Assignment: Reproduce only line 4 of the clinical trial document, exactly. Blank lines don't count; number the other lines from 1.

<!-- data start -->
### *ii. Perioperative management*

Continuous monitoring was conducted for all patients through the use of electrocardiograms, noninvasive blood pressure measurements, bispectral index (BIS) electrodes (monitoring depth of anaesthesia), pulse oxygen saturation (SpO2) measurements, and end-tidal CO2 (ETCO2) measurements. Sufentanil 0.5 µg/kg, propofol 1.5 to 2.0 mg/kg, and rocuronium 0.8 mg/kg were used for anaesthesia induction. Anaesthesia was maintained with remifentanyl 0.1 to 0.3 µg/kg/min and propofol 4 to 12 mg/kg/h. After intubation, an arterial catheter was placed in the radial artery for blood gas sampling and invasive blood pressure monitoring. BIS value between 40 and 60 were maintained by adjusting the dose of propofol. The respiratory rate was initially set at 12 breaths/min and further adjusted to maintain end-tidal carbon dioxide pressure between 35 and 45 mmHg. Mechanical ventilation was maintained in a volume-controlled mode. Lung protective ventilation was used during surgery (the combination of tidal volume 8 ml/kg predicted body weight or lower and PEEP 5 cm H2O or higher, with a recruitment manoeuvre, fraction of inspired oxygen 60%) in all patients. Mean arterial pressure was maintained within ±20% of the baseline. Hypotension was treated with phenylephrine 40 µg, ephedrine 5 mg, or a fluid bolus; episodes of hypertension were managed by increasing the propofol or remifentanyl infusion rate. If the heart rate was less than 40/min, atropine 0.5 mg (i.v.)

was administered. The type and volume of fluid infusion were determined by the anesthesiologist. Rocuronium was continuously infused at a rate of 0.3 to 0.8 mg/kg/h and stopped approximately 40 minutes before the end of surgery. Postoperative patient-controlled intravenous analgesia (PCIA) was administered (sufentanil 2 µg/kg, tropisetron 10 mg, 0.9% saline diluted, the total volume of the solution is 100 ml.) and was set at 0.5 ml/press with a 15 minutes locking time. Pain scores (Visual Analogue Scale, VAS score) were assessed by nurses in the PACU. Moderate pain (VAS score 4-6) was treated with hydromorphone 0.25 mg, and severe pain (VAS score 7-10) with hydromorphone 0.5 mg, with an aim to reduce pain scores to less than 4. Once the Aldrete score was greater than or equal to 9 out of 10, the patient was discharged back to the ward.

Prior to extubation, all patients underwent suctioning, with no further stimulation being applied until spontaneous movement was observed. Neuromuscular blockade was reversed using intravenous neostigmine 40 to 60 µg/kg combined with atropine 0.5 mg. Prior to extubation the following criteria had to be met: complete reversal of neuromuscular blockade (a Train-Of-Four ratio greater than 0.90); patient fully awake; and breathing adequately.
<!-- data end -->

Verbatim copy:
Prior to extubation, all patients underwent suctioning, with no further stimulation being applied until spontaneous movement was observed. Neuromuscular blockade was reversed using intravenous neostigmine 40 to 60 µg/kg combined with atropine 0.5 mg. Prior to extubation the following criteria had to be met: complete reversal of neuromuscular blockade (a Train-Of-Four ratio greater than 0.90); patient fully awake; and breathing adequately.